Fig. 17: Course of action for application of Timbre web based site assessment tool - here

Table 3 summarizes the features of the four WP 6 model sites. The particular tasks and challenges at the individual sites as well as the results of the tools’ applications are discussed in detail in Deliverable 6.3 (Morio et al. 2014). At each of the sites, several re-use options were designed and comparatively evaluated. Figure 4 shows an example of a future re-use plan for the Szprotawa site, which was created in a stakeholder group roundtable discussion.

All re-use options were evaluated using the SAT. Figure 18 illustrates the re-use plan recommended by stakeholder groups for the former military airbase at Szprotawa, Poland, Figure 19 gives an example for the results of the economic part of the integrated assessment at the Former glassworks site in Radeberg, Germany.

Tab. 3: Main features of WP 6 model sites
Model Site Features
Former military site “Krampnitz” in Potsdam near Berlin (Germany) - size: 113 ha (27 planning units)
- situated in the outskirts of the city of Potsdam; nature reserve, lake and agricultural areas in direct neighbourhood; trade, industrial as well as residential zones close-by
- groundwater contamination dominated by TCE and PCE Information about soil contamination is limited to the delineation of areas potentially contaminated by polycyclic aromatic hydrocarbons (PAHs)
- 3 site re-use scenarios have been evaluated
Former glassworks site in Radeberg (Germany) - size: 4.5 ha (31 planning units)
- located within the city of Radeberg
- soil contamination includes mineral hydrocarbons, PAH, Ammonium, BTEX, heavy metals and cyanides; due to incomplete site investigation high uncertainties with respect to extent of existing subsurface contamination
- 5 site development scenarios were evaluated
Former steelworks site in Hunedoara (Romania) - size: 234 ha (28 planning units)
- located in vicinity to the city of Hunedoara
- wide spread soil pollution with heavy metals, PAH and BTEX contamination at former chemical plant and the former phenol waste water treatment plant, thanks to a thick layer of clay the groundwater is not heavily polluted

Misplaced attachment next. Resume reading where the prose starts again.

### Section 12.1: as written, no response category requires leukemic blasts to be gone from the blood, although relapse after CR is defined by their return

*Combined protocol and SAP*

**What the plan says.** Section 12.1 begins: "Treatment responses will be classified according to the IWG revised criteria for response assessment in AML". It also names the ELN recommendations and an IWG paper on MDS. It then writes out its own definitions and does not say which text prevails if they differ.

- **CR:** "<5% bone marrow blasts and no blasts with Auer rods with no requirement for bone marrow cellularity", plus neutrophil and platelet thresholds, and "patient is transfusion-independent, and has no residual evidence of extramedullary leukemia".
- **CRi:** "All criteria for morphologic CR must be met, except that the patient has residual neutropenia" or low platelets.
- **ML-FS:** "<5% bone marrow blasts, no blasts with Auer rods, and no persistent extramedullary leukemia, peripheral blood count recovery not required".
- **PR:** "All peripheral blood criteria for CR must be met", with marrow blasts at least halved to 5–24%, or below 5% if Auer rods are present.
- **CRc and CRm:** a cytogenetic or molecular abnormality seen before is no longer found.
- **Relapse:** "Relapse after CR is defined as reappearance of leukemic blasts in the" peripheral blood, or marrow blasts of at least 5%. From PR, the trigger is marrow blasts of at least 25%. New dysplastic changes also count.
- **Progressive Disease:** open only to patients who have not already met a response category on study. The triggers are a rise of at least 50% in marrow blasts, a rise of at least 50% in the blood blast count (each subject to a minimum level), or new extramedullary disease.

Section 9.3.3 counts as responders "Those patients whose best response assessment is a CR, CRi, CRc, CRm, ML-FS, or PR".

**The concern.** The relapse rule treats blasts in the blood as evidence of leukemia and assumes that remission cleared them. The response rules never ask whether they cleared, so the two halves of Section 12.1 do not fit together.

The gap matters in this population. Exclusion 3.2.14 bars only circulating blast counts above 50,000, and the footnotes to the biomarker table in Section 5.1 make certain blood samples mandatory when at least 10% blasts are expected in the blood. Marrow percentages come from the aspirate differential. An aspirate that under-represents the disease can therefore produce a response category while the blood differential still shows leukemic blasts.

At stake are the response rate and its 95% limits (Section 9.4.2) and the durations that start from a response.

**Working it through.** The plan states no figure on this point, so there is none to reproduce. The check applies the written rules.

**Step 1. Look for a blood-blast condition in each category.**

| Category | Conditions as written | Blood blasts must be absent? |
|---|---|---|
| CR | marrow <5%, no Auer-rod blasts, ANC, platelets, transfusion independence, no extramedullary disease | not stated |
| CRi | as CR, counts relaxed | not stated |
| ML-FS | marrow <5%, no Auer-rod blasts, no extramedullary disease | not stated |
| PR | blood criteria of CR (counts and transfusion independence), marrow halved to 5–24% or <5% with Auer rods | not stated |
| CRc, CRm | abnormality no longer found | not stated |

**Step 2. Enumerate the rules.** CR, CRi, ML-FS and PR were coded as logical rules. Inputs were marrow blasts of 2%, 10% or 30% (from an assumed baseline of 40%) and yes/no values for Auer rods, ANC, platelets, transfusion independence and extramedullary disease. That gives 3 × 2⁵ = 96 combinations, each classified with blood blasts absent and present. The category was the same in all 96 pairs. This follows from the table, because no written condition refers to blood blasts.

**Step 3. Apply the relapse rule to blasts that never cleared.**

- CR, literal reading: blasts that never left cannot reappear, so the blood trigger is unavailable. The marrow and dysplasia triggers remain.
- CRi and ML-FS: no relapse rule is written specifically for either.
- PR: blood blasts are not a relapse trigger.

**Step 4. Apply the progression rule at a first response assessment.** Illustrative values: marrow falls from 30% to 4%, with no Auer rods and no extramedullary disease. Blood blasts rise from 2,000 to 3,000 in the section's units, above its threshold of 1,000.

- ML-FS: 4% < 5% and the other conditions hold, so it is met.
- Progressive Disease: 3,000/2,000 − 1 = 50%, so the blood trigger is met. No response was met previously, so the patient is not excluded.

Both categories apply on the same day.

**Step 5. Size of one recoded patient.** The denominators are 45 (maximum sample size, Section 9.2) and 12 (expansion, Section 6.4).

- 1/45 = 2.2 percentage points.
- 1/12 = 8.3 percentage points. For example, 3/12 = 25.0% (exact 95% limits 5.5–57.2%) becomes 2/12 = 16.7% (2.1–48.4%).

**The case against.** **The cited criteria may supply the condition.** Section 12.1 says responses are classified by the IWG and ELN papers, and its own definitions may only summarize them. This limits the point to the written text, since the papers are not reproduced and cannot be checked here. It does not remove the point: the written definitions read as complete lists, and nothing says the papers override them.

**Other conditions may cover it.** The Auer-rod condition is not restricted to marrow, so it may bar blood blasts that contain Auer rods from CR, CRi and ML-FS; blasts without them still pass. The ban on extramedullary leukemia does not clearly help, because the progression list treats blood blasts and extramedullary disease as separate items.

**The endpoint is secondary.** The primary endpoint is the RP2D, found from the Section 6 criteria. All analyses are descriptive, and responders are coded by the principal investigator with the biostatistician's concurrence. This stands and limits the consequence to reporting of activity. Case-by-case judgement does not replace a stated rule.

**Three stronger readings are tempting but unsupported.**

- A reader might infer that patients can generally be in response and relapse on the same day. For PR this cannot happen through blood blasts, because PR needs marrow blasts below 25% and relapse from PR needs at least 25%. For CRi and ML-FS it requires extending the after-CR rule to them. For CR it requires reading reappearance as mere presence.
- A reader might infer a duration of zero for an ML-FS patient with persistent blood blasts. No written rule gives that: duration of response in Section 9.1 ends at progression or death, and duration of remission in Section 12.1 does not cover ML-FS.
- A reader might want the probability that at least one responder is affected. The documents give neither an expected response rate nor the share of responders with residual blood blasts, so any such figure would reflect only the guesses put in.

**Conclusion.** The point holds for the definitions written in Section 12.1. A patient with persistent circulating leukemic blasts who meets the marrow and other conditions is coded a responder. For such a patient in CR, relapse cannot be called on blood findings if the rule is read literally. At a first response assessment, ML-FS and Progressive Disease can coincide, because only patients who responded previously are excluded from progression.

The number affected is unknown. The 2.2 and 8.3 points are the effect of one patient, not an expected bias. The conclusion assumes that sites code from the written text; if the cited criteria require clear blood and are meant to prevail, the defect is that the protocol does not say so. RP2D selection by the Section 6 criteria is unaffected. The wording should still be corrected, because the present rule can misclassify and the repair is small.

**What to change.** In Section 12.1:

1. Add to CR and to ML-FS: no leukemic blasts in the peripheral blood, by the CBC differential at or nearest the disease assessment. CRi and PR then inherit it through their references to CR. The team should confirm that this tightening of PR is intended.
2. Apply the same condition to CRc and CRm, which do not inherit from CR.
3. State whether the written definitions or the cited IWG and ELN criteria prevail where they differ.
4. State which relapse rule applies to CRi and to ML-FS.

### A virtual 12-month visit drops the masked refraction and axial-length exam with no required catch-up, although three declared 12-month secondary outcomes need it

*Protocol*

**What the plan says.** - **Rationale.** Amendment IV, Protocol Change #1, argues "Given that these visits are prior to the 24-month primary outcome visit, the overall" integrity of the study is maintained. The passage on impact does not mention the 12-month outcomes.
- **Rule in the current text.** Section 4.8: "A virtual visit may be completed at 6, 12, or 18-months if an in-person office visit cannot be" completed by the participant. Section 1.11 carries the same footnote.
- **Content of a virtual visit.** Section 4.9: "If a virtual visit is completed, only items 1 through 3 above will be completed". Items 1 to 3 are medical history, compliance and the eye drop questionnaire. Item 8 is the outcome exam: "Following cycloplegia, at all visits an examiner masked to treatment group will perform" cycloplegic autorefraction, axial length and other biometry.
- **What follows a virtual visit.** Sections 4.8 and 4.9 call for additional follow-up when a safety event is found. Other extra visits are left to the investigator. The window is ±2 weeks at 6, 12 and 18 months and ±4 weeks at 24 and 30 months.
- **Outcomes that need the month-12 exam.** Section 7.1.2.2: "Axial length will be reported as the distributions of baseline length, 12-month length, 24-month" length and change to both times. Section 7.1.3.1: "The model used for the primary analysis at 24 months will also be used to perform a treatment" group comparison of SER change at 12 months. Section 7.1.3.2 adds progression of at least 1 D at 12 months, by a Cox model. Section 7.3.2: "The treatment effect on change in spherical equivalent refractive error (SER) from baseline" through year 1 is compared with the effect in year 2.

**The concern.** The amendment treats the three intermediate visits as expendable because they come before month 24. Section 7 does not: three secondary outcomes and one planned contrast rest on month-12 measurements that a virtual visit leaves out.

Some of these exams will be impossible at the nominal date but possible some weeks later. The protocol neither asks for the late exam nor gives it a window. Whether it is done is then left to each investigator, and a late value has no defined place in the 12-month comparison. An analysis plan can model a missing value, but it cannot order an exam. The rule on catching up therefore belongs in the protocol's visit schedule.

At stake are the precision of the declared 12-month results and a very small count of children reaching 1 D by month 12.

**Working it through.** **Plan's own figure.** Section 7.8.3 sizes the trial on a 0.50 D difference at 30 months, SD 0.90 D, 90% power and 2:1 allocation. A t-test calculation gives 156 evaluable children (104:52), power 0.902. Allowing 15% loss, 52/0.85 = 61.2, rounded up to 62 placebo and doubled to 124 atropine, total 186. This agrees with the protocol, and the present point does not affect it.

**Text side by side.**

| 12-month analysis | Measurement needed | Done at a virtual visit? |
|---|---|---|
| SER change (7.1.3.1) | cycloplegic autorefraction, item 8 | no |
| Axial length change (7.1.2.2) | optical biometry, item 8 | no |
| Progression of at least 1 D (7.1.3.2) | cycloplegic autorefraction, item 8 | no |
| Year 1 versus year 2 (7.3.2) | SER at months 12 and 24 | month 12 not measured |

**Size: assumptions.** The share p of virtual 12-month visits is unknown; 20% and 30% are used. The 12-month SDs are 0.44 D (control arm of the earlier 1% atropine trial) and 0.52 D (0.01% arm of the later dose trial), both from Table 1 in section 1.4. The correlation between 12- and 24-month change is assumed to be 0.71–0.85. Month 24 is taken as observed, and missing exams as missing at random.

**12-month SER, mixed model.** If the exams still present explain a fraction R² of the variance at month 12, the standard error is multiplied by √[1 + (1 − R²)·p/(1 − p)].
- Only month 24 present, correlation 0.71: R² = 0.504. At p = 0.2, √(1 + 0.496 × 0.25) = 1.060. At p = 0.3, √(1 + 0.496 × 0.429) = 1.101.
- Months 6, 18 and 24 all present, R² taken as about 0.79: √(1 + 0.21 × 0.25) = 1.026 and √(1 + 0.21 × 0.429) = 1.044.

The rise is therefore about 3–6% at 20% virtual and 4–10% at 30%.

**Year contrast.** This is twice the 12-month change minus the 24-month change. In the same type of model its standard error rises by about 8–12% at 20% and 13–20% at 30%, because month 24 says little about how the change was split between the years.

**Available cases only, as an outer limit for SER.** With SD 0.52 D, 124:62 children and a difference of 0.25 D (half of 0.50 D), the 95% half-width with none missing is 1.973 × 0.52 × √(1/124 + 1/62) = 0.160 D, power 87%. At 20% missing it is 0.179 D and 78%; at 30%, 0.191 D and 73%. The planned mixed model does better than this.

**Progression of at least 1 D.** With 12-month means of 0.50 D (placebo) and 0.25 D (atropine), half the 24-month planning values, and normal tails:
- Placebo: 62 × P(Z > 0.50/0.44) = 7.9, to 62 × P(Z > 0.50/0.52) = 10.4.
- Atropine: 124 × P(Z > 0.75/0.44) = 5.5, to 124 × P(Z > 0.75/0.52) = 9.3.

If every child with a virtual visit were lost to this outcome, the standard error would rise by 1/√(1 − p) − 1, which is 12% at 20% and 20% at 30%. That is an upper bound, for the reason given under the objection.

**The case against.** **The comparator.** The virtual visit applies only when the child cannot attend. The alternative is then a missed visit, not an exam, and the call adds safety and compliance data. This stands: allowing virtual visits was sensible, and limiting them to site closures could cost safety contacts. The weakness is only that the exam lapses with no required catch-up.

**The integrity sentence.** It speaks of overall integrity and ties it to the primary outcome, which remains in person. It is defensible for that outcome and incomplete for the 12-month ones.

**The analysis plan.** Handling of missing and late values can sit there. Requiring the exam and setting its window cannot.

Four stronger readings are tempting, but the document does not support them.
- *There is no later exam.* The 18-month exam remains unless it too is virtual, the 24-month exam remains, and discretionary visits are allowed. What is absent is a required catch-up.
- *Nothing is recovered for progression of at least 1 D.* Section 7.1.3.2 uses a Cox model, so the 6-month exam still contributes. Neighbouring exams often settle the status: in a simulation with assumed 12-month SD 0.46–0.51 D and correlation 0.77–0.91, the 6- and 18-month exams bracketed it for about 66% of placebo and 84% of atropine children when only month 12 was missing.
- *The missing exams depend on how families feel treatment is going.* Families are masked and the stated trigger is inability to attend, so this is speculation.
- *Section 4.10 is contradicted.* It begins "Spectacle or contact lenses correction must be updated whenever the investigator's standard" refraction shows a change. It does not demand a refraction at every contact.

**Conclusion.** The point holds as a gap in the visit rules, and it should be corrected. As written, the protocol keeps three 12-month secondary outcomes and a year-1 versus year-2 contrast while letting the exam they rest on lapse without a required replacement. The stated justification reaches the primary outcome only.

- four land re-use options were considered
Former military airport in Szprotawa (Poland) - size: 1,400 ha (154 planning units)
- located located in Wiechlice village close to Szprotawa main urban area
- various potential sources of contamination (fuel depot, car park and workshops, area of fuel reloading, etc.)
- redevelopment of the site is essential for the future prospects of Szprotawa town
- since 1992 under revitalisation
- two predominant redevelopment scenarios (economic-centred development for trade and industry vs. recreation-centred development) plus three alternative scenarios were evaluated

Further Achievements

In addition to the work related to the development and application of the SAT, the existing desktop software “Megasite Management Toolsuite (MMT)” has been adapted and tailored in work package 6 to be applicable to the Timbre model sites. Tailoring included the creation of two full MMT versions in Polish (used at model site in Szprotawa) and Romanian (used at model site in Hunedoara), diverse improvements and new functionalities (in particular the data upload to the Timbre web tool) as well as site specific adaptations.

WP 7: Timbre web based tool suite

The Timbre tool suite platform is an open platform that makes available the access to the suite of tools and methods (and their documentation) that were developed in Timbre, namely to (i) the web based site planning and assessment tool “SAT” (from WP6); (ii) the Timbre Information System – a web database expert system (from WP1) as information platform for innovative and widely applicable strategies, technologies and solutions, (iii) the site prioritization and selection tool (from WP3), and (iv) further methods and information, as have been compiled by Timbre. The latter include in particular the Timbre European brownfield regeneration databases. These are comprehensive databases that are easily accessible on the project’s website for information on European brownfield regeneration approaches and tools. The databases have been partly integrated into the above mentioned tools and include the following elements: (i) An European catalogue for available brownfield regeneration tools (including tools for planning, decision support, regeneration technologies, economic evaluation, sustainability assessment), (ii) An European Brownfield data room (including a brownfield inventory for different scales, socio-economic data, contamination status, regeneration costs, market values), (iii) Best practice examples, that is, successful examples for brownfield regeneration on different scales and regions, e.g. rural, industrial, urban areas. The first database was integrated into the Timbre Information System (cf. Pizzol et al. 2012). The second database has been published through the formats of reports (cf. Frantál et al. 2012). The Timbre web based tool suite consists of two parts: a report serves as accompanying document to the tool suite, which is available directly at and forms the other part. The report explains the conceptual background of the web based tool suite and gives an overview on capabilities, limitations and data requirements of the tools within the tool suite. Second, the report describes the tools and its modules, including (i) the general structure, which partly builds upon and modifies existing assessment modules, (ii) the provision of access via internet, (iii) the integration and interlinkages between the specific tools.